United States v. Lara

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United States v. Lara, 541 U.S. 193 (2004) was a case where the United States Supreme Court held that an American Indian could be prosecuted by both an Indian tribe and the United States government without implicating the Double Jeopardy clause of the Fifth Amendment.


Duro case

In 1990, the Supreme Court decided Duro v. Reina,[1] which held that an Indian tribe did not have jurisdiction to try a non-tribal member for a crime that was committed on the reservation.[2] After that decision, Congress passed an amendment[3] to the Indian Civil Rights Act[4] which clarified that tribal courts had jurisdiction over all Indians, whether members of that individual tribe or not. This was known as the Duro fix.[2][5]

Facts of the case

Billy Jo Lara was a member of the Turtle Mountain Band of Chippewa Indians who in 2001 lived with his wife on the Spirit Lake Reservation.[6] His wife was a member of the Spirit Lake Tribe.[fn 1] After several incidents of misconduct, Lara was excluded from the reservation. Lara returned to the reservation on June 13, 2001 and was arrested for public intoxication.[7] After being transported to the police station, Lara was informed of the exclusion order. Lara then struck Bureau of Indian Affairs (BIA) Police Officer Byron Swan.[6][7] Lara plead guilty at the tribal court to the charge of "violence to a policeman" and received a 90-day sentence.[fn 2][2][6]

Lower courts

Although Lara had been sentenced by the tribal court, Lara was charged in the United States District Court for the District of North Dakota with assaulting a federal officer.[8] As a BIA officer, Swan was both a tribal officer and a federal officer. Lara agreed to have the case heard before a magistrate, and he filed two motions to dismiss, the first being based on double jeopardy and the second on selective prosecution grounds.[7] These motions were denied, and Lara made a guilty plea conditioned on his right to appeal.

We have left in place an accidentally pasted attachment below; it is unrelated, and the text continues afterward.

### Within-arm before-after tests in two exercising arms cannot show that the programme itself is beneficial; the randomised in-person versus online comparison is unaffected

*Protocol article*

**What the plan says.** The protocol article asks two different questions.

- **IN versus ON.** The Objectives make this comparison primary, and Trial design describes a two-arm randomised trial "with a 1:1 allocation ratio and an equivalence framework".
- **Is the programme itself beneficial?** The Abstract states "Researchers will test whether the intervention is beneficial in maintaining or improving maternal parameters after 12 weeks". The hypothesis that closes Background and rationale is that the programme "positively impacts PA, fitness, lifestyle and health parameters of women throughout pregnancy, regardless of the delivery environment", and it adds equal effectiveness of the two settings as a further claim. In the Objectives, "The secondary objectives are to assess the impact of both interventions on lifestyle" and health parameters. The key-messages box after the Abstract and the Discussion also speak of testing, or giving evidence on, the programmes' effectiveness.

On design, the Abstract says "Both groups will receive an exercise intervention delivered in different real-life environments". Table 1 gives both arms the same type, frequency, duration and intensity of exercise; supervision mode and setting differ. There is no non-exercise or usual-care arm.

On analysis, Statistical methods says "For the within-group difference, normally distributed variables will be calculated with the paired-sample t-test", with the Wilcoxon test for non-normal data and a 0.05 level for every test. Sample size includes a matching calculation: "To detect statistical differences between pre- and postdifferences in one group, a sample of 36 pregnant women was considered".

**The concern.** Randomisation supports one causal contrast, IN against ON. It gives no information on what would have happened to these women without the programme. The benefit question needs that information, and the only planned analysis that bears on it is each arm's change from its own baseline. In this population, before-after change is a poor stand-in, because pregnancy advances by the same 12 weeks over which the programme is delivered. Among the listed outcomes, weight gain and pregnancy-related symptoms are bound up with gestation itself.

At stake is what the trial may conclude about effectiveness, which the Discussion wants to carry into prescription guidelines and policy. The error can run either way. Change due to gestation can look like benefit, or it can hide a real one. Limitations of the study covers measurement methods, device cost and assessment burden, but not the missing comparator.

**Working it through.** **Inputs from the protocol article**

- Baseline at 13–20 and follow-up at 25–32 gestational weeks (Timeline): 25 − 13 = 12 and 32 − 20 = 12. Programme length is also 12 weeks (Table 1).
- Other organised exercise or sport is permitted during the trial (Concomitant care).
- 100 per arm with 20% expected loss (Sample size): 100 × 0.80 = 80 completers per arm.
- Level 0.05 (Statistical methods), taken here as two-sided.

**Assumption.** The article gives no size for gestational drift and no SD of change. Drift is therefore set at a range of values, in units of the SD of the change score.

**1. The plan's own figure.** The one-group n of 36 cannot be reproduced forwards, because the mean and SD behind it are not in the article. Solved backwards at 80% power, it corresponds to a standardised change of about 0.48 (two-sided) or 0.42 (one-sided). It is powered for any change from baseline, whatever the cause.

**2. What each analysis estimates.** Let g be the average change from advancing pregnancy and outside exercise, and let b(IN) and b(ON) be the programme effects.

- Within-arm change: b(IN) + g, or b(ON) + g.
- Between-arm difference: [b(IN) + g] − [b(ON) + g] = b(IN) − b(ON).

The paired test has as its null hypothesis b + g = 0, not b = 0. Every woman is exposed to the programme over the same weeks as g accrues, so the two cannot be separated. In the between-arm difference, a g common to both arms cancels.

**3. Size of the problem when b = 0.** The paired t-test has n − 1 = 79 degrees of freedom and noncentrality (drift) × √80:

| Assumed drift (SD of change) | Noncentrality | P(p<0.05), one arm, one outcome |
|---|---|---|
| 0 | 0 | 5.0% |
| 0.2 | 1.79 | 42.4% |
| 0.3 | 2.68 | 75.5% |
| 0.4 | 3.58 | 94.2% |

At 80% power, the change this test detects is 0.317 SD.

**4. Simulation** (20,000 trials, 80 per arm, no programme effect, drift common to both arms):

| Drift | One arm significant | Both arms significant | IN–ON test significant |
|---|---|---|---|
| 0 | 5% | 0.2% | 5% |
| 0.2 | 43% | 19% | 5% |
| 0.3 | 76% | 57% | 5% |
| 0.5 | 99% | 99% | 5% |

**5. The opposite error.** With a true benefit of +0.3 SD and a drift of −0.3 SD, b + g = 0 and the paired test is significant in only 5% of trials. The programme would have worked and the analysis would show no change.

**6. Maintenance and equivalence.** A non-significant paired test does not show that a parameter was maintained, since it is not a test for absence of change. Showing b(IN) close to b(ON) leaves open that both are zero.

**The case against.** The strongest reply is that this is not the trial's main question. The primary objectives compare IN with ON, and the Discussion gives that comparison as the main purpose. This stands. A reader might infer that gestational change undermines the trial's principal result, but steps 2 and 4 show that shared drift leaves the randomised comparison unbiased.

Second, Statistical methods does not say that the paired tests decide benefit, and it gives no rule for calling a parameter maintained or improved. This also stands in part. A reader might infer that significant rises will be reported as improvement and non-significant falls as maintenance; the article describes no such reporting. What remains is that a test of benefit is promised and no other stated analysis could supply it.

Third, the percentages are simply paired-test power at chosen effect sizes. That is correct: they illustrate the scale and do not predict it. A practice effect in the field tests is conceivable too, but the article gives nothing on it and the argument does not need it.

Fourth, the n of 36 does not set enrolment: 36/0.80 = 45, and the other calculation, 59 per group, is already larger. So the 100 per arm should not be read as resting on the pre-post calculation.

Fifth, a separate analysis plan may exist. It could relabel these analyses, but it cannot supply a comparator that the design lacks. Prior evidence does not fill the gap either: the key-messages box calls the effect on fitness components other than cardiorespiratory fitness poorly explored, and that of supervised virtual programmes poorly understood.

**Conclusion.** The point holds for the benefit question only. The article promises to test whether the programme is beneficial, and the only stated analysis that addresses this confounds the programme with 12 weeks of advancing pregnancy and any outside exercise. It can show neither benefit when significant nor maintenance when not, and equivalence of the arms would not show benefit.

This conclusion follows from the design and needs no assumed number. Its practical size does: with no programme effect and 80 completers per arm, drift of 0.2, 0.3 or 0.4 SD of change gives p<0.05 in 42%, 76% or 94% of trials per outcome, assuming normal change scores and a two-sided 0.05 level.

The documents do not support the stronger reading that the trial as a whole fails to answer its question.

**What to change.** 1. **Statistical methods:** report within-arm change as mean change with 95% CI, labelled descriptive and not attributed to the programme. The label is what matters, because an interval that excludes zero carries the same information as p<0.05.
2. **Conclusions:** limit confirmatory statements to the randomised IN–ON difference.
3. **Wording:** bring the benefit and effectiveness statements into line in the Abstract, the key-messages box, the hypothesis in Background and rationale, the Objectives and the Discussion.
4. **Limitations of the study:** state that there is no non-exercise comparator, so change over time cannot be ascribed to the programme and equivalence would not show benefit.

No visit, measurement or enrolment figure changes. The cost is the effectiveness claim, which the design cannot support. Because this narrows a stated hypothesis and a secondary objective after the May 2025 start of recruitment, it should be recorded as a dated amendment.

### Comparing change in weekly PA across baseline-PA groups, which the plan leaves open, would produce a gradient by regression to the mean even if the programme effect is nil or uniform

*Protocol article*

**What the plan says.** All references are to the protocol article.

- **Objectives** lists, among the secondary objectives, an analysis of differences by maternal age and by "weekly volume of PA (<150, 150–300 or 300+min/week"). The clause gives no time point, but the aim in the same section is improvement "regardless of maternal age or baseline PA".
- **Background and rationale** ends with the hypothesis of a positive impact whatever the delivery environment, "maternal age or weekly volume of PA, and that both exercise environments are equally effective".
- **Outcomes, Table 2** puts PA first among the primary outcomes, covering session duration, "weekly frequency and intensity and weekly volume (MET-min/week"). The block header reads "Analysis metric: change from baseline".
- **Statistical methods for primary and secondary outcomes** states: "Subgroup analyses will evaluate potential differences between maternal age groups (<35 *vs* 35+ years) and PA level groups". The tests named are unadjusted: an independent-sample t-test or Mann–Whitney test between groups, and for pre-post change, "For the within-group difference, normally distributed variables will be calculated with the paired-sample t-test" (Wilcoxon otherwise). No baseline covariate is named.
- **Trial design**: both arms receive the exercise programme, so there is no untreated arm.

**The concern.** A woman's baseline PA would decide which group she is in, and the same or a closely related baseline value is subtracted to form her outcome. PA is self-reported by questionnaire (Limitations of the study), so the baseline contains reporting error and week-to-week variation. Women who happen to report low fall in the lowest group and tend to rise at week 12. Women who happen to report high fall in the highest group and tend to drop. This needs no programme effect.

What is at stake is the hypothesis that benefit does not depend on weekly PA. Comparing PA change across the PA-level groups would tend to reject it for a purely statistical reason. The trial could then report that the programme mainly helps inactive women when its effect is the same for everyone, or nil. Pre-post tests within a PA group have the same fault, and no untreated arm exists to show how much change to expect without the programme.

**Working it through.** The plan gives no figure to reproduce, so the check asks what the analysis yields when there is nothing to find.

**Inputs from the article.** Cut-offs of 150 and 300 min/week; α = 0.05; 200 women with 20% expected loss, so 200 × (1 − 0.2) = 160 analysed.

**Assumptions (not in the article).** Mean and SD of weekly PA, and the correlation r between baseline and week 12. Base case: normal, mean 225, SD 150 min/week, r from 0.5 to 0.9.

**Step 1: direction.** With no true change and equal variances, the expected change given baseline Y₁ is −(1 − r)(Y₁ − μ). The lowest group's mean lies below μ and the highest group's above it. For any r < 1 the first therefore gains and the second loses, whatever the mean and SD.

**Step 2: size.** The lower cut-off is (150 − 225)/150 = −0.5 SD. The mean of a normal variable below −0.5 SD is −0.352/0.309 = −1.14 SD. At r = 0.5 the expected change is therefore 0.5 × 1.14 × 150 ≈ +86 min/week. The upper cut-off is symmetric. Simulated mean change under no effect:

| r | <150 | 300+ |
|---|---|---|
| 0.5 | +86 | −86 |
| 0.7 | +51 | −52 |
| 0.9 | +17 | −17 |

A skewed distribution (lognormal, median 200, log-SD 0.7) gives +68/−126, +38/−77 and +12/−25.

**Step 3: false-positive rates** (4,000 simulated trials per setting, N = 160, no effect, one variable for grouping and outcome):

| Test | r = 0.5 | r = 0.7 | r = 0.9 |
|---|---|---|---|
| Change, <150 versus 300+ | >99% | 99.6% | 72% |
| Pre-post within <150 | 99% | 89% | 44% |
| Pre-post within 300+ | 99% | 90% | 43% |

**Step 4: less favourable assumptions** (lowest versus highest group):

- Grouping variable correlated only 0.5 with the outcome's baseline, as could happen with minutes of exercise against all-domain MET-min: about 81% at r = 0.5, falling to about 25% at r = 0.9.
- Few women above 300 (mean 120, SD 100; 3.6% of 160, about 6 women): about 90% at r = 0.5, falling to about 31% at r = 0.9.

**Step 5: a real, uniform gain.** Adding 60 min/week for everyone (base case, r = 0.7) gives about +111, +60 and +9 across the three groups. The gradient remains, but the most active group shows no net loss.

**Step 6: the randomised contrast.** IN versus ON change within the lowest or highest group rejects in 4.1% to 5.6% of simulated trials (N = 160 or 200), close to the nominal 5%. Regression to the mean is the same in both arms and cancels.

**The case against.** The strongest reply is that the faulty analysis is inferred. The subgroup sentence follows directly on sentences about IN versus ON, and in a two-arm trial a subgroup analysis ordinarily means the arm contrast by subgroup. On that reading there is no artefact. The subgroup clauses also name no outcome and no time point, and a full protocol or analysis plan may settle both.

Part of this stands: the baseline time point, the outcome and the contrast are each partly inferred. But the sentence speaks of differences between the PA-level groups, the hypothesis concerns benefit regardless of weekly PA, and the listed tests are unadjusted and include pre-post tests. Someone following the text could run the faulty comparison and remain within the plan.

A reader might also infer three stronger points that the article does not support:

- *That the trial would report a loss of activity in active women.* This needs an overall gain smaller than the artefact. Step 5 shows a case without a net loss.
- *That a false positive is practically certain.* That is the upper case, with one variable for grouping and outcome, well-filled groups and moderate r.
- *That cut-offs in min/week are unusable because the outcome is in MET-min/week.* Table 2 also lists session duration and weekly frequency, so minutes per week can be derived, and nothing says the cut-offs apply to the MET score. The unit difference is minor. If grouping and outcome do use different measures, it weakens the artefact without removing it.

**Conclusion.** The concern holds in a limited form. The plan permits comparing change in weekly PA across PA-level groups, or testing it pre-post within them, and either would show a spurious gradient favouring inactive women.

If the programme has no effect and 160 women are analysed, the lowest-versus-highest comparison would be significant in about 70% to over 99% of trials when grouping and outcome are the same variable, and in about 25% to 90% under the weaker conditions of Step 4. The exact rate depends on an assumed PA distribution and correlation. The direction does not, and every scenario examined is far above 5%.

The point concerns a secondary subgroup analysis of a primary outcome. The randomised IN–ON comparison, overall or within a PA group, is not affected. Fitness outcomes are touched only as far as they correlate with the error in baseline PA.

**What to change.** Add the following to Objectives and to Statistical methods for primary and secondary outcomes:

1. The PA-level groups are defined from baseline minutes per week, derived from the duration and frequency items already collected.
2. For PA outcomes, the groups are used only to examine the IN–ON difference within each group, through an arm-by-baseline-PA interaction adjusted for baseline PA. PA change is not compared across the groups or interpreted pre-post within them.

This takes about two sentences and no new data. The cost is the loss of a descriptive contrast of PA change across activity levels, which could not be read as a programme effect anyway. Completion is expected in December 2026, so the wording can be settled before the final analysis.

1. The tribe was a Sisseton Wahpeton band of the Dakota people.
  2. Lara also plead guilty to two additional tribal charges, resisting arrest and public intoxication. In total, he received a 155-day sentence.[7]


  1. Duro v. Reina,   495 U.S. 676 (1990).
  2. 2.0 2.1 2.2 Pommersheim, Frank [2009]. Broken Landscape : Indians, Indian Tribes, and the Constitution: Indians, Indian Tribes, and the Constitution. Oxford University Press, 251. 
  3. Pub.L. 101-511, Title VIII, § 8077(b), (c), Nov. 5, 1990, 104 Stat. 1892.
  4. 25 U.S.C. § 1301.
  5. Williams, Robert A. [2005]. Like a Loaded Weapon: The Rehnquist Court, Indian Rights, And the Legal History of Racism in America. University of Minnesota Press, 150. 
  6. 6.0 6.1 6.2 Williams [2005], 153.
  7. 7.0 7.1 7.2 7.3 United States v. Lara,   2001 WL 1789403, *1 (D.N.D. Nov. 29, 2001).
  8. Pommersheim [2009], 251-52.